Structural standing seam metal roofs for flat buildings are practical, reliable and long-lasting. However, time eventually catches up with metal, and rusted roof decks and leaks may start to compromise the building’s integrity.
Here are some of the most common problems that lead to leaks and larger repair and maintenance budgets:
- Loose seams and cracked penetrations. Roofs expand and contract with the weather. Because metal roofs are made of rigid sheets fastened together, this expanding and contracting loosens screws, pulls at seams, and causes cracks to form around stacks and other penetrations.
- Rust and corrosion. Moisture’s effect on steel is well known. Snow, rainfall, and ponding water eventually cause rust and corrosion to form and holes to appear.
- Interior Drips. Cold temperatures chill inadequately insulated metal, causing warmer moisture vapor inside the building to collect as water or frost on the underside of steel roofing panels. This condensation effect can cause dripping inside, even when the weather is dry outside. And the problem is compounded when oxidation occurs and rust forms on the inside of the building.
- Ice build-up. Ice build-up in gutters can block water from properly draining off the roof during a thaw, creating a drainage back-up and providing more opportunities for moisture to enter through a metal roof’s seams.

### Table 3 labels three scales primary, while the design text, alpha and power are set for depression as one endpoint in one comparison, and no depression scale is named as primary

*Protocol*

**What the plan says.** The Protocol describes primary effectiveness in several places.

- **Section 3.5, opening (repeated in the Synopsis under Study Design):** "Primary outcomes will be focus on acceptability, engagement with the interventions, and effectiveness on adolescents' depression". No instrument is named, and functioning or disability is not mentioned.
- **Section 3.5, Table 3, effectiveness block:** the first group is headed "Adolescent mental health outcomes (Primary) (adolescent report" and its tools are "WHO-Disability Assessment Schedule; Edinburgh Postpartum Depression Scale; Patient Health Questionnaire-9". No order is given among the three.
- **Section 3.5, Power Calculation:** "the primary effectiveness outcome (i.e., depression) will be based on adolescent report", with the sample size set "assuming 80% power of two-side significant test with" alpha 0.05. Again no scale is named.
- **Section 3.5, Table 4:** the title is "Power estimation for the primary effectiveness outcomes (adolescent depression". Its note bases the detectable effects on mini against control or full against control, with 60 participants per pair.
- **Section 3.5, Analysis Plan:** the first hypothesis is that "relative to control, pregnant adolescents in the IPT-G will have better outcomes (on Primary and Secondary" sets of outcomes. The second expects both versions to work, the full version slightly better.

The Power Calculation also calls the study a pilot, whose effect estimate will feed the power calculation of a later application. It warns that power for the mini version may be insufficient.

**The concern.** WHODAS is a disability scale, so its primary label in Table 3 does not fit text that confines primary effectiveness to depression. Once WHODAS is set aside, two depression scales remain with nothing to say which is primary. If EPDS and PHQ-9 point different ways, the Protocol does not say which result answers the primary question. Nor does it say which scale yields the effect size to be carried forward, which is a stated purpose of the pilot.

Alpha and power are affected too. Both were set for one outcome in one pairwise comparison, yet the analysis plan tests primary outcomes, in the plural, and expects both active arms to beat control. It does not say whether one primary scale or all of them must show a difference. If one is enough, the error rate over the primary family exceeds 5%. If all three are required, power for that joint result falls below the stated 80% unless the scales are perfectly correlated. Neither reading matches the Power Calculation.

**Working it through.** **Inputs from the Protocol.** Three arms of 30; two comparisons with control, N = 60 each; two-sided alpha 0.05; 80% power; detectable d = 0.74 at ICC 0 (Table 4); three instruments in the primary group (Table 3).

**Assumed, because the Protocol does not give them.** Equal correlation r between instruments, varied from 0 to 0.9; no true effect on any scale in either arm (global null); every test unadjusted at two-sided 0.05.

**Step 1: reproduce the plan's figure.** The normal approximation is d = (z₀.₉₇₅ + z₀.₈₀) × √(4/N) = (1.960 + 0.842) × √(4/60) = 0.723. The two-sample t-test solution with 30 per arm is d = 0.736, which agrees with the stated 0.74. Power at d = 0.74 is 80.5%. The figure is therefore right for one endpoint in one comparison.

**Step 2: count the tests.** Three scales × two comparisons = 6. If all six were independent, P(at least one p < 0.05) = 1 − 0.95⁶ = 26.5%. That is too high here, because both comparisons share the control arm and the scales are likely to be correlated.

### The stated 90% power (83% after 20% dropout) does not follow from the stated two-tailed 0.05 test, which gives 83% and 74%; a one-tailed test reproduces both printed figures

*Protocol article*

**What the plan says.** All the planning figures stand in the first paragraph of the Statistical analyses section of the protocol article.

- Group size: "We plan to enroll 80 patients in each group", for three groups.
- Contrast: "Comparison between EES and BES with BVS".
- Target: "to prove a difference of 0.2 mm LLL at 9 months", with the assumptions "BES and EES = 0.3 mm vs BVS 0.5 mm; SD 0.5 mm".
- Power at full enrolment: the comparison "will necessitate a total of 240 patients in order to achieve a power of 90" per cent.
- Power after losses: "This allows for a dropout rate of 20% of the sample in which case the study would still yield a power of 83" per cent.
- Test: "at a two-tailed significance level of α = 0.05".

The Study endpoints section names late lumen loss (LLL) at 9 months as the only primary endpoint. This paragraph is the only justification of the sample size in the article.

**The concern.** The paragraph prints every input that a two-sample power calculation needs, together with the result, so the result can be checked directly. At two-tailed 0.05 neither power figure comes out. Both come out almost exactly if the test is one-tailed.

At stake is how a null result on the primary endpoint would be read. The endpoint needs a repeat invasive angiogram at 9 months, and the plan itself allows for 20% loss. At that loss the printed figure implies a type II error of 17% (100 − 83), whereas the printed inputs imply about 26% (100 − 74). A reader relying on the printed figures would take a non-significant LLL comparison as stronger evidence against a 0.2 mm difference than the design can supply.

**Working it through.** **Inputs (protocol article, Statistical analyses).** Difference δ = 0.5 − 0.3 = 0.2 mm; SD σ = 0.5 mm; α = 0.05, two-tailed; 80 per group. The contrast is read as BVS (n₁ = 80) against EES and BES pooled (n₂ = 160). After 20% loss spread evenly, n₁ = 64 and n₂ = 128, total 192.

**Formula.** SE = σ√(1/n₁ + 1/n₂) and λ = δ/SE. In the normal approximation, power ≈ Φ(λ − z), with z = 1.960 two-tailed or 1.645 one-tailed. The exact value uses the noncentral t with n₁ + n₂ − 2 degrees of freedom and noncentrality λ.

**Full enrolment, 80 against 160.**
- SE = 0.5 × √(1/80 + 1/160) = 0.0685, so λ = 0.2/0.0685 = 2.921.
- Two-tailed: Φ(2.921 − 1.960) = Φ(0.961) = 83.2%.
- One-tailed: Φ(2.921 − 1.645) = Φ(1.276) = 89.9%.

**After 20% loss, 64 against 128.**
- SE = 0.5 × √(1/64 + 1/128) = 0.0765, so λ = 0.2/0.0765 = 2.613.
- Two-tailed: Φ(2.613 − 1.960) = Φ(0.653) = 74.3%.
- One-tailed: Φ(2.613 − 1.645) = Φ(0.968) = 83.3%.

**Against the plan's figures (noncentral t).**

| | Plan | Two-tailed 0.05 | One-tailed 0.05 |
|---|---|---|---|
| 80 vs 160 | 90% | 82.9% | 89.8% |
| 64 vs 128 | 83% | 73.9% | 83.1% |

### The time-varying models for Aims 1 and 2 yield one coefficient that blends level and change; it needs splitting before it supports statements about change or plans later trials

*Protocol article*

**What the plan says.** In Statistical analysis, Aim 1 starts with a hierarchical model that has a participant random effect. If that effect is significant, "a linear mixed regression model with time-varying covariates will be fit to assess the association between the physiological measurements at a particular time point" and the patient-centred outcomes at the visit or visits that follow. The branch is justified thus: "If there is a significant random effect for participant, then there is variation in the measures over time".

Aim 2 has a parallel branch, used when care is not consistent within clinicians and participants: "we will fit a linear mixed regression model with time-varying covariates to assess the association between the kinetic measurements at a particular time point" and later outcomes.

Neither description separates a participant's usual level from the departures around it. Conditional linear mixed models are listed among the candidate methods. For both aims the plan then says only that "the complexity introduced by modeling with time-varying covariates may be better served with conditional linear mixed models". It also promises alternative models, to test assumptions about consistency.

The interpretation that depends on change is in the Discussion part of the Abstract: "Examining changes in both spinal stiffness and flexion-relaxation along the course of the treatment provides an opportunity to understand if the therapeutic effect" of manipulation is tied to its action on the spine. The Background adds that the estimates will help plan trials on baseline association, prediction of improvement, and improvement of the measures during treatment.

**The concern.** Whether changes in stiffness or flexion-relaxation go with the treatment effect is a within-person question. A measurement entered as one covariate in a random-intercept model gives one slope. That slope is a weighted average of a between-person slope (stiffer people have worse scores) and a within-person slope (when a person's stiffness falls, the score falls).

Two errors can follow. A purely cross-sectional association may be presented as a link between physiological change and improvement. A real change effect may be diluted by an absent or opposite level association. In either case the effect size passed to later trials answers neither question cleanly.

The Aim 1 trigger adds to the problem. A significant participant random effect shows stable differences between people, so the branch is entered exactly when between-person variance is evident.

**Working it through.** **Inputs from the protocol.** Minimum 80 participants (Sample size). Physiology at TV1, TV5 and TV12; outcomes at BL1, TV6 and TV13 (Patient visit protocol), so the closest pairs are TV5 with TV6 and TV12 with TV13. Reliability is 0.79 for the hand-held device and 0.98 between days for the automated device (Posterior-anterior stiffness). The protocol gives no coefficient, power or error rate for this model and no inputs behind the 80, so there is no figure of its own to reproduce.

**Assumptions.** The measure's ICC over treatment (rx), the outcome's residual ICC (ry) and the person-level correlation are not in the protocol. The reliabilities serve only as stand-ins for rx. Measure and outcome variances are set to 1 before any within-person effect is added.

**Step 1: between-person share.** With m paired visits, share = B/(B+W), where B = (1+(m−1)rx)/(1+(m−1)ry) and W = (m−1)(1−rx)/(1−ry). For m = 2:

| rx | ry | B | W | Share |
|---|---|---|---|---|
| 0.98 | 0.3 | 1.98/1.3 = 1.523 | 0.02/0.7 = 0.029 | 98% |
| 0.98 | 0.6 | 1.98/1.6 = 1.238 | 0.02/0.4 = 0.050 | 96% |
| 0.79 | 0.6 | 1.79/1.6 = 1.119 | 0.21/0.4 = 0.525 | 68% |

There are several solutions to the problems caused by aging metal roofs:
- Sealing and coating. This inexpensive option re-seals exposed seams and applies a waterproof coating. But this method only protects against rain and only temporarily, because the roof continues to expand and contract, eventually rupturing the new seals and the coating.
- Spray-on foam and sealant. This covers the metal roof with urethane foam which is then sealed. Although this method helps protect against rain and interior drips, the irregular surfaces of foam coatings typically collect water, and most warranties for spray-on foam do not cover damages due to ponding water.
- Roof replacement. Completely replacing the roof with new insulation and new steel addresses all the problems – until they begin again, because the new metal roof will have the same vulnerabilities as the old roof. This method is also costly, involves the use of heavy equipment, and is disruptive to normal operations, often exposing building contents to the elements while work is performed.
- A great alternative to these options is a single-ply membrane metal retrofit system. It is installed right over the existing roof deck, and includes additional layers of insulation to improve energy efficiency and provide a smooth surface for installation. A single-ply retrofit can protect your building against rain, temperature changes, interior drips, ice build-up, as well as rust and corrosion. It can be installed at a fraction of the cost of a replacement metal roof (without disrupting building operations), and is a better long-term solution than sealants, coatings and foam.